Check your Web browser is running the latest version of Flash. And do it now.
Adobe has issued a global alert to computer users around the world warning of a serious security flaw that leaves machines open to ransomware attacks. The company is urging all users to update to the most recent version of the software, which it rolled out Thursday, as soon as possible.
Ransomware locks a user out of their machine until they pay a sum of money to the hacker behind the attack. A user’s machine can be tricked into installing the malicious software after visiting an infected website.
Hackers are said to be using the Nuclear and Magnitude exploit kits to spread ransomware such as Cerber. DT reported on Cerber last month, though researchers only recently discovered how a flaw in Flash can be used to deliver the ransomware, hence Adobe’s response on Thursday.
Rather creepily, Cerber takes control of Windows’ text-to-speech engine to let a user know, out loud, that their computer has been hijacked. The message says, “Attention! Attention! Attention! Your documents, photos, databases, and other files have been encrypted.” In the case of Cerber, victims have reportedly been told to pay $500 to regain access to their files.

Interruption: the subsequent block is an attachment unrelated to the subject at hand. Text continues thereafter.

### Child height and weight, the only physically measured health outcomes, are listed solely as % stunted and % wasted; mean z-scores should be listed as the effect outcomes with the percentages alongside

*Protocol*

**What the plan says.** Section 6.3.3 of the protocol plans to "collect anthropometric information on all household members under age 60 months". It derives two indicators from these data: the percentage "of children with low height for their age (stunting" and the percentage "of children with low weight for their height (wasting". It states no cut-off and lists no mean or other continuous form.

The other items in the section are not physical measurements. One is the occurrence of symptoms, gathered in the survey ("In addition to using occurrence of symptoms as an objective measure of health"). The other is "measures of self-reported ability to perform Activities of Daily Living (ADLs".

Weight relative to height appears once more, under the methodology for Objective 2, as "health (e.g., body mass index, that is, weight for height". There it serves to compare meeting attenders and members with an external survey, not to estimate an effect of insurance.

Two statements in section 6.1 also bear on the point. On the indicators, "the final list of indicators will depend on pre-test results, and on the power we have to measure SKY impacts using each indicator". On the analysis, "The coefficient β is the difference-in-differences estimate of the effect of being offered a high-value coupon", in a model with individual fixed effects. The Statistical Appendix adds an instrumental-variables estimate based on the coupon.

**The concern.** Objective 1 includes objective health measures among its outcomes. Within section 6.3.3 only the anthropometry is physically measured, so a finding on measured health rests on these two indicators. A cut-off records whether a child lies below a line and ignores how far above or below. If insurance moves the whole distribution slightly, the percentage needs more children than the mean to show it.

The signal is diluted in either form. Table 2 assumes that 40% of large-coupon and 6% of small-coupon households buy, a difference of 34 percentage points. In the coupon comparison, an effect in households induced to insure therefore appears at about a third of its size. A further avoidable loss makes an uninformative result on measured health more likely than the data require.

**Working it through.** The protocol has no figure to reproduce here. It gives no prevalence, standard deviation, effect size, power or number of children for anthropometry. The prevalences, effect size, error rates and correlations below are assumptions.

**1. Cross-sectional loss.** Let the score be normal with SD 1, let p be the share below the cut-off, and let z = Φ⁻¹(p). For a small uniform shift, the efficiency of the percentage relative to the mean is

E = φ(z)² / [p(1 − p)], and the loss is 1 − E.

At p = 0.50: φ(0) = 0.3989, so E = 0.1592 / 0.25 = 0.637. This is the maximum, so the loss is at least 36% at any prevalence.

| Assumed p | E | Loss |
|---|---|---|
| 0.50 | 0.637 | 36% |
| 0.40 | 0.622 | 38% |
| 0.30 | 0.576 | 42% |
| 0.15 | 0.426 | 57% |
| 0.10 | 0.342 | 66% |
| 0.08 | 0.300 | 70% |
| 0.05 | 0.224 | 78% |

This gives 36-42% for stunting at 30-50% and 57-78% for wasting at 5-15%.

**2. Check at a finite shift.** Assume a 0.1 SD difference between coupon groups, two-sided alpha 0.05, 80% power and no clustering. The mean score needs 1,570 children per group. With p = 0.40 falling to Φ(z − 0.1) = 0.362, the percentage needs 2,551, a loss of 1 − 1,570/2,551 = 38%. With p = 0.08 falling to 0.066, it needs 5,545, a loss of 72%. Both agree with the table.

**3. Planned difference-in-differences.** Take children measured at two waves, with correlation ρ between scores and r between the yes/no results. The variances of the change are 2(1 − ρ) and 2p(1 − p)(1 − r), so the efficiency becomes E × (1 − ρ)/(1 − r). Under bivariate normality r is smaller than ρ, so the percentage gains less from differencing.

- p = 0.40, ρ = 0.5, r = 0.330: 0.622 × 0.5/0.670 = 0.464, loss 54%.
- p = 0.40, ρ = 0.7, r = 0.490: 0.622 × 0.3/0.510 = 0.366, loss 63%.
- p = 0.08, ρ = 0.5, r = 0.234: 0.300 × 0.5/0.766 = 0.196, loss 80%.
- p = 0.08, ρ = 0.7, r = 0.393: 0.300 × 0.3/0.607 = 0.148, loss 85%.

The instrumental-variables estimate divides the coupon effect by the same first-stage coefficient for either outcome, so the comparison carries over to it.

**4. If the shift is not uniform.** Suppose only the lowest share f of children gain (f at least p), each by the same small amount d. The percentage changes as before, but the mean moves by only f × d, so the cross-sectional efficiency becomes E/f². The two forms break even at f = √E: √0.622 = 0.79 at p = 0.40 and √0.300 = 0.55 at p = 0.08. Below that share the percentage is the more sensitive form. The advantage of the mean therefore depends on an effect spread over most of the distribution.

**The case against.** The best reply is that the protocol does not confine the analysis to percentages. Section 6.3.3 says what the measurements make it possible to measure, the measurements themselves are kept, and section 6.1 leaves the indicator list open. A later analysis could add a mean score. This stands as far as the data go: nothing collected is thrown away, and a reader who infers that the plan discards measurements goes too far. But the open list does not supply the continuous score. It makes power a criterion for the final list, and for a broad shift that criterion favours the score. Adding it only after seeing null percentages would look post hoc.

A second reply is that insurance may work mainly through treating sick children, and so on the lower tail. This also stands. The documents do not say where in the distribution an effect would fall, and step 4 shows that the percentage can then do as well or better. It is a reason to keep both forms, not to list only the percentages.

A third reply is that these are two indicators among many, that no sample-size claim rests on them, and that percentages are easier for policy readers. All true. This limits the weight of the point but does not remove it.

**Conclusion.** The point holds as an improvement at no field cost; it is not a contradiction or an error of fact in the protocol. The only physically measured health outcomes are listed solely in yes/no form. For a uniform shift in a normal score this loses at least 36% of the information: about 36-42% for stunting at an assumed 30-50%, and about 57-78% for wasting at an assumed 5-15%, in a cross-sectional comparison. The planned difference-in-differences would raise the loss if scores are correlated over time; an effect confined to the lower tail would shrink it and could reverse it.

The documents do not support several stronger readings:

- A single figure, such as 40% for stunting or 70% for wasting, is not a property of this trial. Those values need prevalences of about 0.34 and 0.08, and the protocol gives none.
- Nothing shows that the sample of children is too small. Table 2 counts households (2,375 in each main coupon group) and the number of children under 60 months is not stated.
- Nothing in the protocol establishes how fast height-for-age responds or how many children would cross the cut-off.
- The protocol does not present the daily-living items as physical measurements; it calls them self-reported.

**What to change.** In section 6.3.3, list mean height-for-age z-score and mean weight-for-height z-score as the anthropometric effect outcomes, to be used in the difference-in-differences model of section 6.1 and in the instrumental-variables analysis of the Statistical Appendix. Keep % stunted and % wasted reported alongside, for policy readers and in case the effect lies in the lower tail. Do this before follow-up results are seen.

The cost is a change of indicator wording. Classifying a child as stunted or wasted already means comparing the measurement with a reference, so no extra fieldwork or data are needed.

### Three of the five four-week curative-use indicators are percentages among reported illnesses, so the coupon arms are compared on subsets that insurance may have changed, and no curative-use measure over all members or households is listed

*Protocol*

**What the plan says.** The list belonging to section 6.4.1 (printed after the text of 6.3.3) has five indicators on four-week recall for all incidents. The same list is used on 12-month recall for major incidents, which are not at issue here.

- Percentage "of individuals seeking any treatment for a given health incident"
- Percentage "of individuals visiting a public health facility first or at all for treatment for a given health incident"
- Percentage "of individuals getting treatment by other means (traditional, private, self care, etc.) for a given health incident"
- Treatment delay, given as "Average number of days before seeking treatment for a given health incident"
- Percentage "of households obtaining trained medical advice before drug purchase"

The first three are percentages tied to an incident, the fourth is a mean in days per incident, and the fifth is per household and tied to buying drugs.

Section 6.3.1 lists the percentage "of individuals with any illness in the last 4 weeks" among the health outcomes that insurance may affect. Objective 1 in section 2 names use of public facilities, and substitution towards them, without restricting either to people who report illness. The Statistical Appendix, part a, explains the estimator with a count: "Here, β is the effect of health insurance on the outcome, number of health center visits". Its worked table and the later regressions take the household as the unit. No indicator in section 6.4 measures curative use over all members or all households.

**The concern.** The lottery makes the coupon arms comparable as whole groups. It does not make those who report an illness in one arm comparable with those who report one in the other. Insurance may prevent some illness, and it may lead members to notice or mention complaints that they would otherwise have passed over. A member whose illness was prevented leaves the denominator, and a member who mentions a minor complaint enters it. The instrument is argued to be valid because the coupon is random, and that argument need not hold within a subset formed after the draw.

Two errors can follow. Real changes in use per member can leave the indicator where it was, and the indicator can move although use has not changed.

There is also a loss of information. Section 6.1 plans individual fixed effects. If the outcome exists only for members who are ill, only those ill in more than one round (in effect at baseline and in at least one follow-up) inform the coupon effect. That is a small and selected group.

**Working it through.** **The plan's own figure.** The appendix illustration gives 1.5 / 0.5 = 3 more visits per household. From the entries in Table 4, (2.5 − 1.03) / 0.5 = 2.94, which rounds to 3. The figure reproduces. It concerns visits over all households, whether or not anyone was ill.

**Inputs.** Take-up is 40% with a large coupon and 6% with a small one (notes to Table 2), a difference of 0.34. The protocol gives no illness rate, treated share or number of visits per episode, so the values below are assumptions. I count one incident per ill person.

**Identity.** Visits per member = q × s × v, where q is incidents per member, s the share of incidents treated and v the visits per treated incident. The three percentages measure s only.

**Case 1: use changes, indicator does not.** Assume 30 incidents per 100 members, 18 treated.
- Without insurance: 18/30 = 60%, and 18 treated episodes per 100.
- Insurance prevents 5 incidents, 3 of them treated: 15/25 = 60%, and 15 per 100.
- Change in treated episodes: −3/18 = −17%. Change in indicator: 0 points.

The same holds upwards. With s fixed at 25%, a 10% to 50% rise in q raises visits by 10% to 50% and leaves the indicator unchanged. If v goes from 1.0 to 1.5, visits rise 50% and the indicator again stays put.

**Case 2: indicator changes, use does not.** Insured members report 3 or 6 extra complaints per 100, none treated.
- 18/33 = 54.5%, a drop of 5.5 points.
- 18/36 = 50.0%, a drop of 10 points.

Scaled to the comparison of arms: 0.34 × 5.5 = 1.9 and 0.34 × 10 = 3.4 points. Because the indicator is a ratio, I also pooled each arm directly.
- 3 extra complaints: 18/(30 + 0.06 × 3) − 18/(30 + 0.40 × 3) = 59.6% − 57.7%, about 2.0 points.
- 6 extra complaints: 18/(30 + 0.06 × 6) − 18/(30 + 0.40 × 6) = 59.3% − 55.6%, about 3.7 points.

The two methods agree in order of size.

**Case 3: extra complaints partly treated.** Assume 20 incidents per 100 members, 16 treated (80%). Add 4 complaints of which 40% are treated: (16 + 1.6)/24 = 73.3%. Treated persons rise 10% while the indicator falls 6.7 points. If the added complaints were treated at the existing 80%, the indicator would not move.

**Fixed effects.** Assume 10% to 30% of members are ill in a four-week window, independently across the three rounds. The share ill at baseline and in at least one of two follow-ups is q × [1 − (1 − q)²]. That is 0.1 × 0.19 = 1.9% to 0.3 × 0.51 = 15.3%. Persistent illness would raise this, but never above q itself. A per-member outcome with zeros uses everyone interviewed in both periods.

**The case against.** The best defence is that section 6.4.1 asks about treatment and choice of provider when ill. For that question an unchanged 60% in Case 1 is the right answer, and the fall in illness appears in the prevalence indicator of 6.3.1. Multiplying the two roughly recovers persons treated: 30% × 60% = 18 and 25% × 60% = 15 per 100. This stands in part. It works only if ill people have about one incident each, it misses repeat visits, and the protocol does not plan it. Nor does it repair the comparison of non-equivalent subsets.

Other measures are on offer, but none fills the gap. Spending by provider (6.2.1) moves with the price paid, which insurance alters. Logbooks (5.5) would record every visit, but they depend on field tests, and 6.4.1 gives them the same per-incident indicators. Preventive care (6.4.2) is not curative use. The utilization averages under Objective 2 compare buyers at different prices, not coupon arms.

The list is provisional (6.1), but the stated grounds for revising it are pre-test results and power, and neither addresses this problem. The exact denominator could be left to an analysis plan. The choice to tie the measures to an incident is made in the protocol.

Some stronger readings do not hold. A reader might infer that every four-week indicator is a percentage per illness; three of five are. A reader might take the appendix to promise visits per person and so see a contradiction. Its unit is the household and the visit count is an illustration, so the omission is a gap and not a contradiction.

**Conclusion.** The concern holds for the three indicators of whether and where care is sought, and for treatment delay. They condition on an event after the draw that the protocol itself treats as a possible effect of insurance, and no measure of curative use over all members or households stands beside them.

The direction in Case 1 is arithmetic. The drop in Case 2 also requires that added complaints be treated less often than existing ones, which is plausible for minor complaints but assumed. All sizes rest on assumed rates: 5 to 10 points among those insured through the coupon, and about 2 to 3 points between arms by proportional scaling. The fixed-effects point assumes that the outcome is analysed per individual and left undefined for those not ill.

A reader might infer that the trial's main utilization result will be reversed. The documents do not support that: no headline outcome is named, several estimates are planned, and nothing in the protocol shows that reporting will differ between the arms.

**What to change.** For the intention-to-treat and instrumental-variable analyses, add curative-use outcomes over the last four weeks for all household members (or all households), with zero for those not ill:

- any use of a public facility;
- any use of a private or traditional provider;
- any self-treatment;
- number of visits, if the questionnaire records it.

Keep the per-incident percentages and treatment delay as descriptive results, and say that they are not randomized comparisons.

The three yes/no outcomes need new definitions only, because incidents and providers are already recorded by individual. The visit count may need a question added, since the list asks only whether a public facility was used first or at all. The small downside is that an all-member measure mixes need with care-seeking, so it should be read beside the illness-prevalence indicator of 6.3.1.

Adobe has in the last few hours posted information about cross-platform Flash updates that “address critical vulnerabilities that could potentially allow an attacker to take control of the affected system.” There’s a lot of information on the page, but the main point is to ensure you have the latest version of Flash on your machine. You can do this by hitting this Adobe page via each of the browsers you use (updates may be auto-installing for one browser but not another) to make sure the software is up to date.
Ransomware is becoming an increasing problem for not only individual computer users, but businesses too, where the ransom demands are likely to be far higher. In February, for example, ransomware landed on the systems of a Hollywood hospital, locking staff out of computers holding important patient information as well as other data.
Hackers reportedly demanded $3.4 million to restore access. The hospital said it refused to pay such a large amount, though admitted it ended up handing over $17,000 in bitcoins to resolve the matter.